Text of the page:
Copyright reform may not seem like the sexiest of issues, but it has caught the attention of Canadians and launched itself to the front of the political agenda. The membership of Fair Copyright for Canada Facebook group surged recently and now has over 80,000 members.
The support is really astonishing in Canada. Copyright reforms have been going on throughout the world as countries try to meet international agreements. However, nowhere has the issue generated as much support as it has Canada. In Switzerland, for example, the issue seemed to receive little mainstream attention. The site No Swiss DCMA attempted to collect 50,000 signatures to force a referendum on the revision of the copyright act. They managed to get 803.
One reason for the widespread support seems to be that the proposed changes in the recently tabled Bill C-61 will impact every single Canadian. One group of people which will be particularly affected is students. From distance education to music copying, if passed, this law would make thousands copyright infringers.
Bill C-61 protesters questioned Jim Prentice at his Calgary Stampede breakfast. Photo: k-ideas @ Flickr
To market the bill, Industry Minister Jim Prentice has dubbed it the “made in Canada” bill (as opposed to “imported from the US DCMA” bill) and is highlighting the new provisions that most Canadians probably think are already law. The current Copyright Act:
- “does not specifically allow you to make a copy of a book, newspaper, periodical, photograph or videocassette in order to enjoy it on another device. It also does not specifically allow you to copy music onto devices such as computers and digital audio recorders.”
- “does not specifically allow you to record a radio or television program.”
Using your VCR may finally be “specifically allowed”! These new provisions sound great and are long overdue, but they are completely watered down by a host of limitations. Basically, anything that is digitally protected cannot be copied.
Thankfully DRM-locked music seems to be on the way out. iTunes only offers EMI music DRM-free, but Amazon, 7digital and Rhapsody are all going DRM-free. (The decision is mainly up to the record companies and they seem to be trying to knock iTunes down a few notches by helping out its competitors.)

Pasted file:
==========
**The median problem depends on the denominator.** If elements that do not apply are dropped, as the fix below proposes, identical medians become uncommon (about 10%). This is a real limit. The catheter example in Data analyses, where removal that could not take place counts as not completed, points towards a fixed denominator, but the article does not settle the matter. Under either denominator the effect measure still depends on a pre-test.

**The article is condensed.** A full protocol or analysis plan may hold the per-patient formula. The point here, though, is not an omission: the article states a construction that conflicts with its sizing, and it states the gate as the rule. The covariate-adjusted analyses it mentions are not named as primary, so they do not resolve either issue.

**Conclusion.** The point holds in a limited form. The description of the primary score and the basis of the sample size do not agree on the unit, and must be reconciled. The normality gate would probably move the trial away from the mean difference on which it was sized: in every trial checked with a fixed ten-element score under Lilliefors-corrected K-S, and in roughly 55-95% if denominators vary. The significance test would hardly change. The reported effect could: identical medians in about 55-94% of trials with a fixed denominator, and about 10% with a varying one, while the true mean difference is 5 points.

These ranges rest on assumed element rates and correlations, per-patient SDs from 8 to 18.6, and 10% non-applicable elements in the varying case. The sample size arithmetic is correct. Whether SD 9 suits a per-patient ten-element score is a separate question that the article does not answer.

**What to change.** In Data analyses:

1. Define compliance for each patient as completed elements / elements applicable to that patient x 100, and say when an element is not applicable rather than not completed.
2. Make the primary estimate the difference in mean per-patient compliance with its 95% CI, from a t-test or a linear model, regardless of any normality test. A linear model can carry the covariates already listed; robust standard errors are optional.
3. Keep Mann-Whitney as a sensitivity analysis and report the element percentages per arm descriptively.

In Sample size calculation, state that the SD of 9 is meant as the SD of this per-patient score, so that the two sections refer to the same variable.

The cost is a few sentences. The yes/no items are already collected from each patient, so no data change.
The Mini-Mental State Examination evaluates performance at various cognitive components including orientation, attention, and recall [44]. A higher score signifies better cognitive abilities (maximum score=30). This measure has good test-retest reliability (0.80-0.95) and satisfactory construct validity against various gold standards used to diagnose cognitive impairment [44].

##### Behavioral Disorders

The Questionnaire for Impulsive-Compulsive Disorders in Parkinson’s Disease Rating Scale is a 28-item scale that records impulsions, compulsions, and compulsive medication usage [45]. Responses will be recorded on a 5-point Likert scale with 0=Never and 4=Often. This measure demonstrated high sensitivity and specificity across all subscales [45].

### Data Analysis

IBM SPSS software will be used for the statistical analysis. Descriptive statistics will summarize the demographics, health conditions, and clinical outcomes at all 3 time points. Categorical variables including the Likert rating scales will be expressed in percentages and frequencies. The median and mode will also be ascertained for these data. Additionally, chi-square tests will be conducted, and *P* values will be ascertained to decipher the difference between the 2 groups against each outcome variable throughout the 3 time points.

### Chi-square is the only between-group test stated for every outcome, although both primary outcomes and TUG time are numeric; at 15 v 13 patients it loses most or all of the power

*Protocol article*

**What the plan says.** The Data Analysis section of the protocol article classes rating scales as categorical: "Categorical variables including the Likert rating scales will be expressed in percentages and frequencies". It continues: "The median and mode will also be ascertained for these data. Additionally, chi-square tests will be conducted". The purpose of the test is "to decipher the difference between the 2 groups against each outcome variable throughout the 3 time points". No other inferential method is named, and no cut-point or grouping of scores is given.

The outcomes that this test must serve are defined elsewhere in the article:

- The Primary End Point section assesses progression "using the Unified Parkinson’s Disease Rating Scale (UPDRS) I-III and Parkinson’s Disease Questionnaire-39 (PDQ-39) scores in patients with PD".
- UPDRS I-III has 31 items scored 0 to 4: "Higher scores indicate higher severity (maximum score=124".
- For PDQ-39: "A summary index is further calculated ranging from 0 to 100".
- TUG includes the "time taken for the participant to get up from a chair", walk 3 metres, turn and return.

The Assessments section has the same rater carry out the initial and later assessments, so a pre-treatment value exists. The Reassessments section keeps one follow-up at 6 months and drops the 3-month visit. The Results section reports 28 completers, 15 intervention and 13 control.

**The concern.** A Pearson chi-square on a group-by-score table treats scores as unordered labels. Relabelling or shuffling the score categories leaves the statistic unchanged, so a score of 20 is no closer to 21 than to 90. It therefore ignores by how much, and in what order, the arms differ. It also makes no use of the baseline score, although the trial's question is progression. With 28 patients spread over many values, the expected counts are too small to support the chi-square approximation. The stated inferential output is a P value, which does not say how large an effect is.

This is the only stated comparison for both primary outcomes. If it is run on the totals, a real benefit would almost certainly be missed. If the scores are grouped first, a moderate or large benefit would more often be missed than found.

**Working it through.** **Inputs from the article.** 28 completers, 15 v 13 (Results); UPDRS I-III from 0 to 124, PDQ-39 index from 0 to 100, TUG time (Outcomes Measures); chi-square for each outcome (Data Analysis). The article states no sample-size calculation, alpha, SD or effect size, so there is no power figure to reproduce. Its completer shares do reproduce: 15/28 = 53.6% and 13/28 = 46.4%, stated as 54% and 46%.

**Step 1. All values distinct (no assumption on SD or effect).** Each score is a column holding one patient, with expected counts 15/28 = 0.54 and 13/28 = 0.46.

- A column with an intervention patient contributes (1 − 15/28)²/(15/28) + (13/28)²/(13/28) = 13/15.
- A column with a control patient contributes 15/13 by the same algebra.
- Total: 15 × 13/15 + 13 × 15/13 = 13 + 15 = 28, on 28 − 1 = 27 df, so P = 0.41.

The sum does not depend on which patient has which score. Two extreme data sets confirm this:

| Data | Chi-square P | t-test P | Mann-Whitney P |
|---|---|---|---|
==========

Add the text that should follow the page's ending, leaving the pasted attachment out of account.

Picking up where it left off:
As for DVDs, copying one you own to watch on your iPod would be illegal. After all, it’s an infringement to try and circumvent digital locks even if your purpose is private use. If you want a copy, you’ll have to buy it in a different format.
The time shifting provisions looks good as it even allows you, for instance, to PVR an on-demand program. But then the limitations kick in: “If you entered into a contract with your service provider expressly prohibiting or limiting your ability to make recordings of on-demand programs, you would have to honour the terms of that contract to the extent that it restricts this provision.” Any on-demand service could easily put a notice restricting copying when you purchase the show.
For videos, the format shifting provision is limited to copying videotapes to DVDs. So even if you had an unprotected DVD, you still couldn’t make a backup of it. (In other news, VCRs are making a comeback.)
Lastly, the private music copying provision can also be curbed by contract: “You could not make a copy of a song that has been downloaded from the Internet and where you have entered into a contract that governs the extent to which you may make copies of the song. In such cases, the terms of the contract would prevail.” So those long forms you click “Agree” on when you sign up for a music site would likely prevent any copying.
Those are the attention-getting provisions which will affect most, if not all Canadians who come in contact with music, movies, television, etc. I will focus provisions that almost exclusively affect students in a future post. In the meantime, check out University of Ottawa law professor Michael Geist’s blog. He’s been spearheading the effort to inform Canadians about the copyright reform and is posting 61 reforms to C-61 over the summer.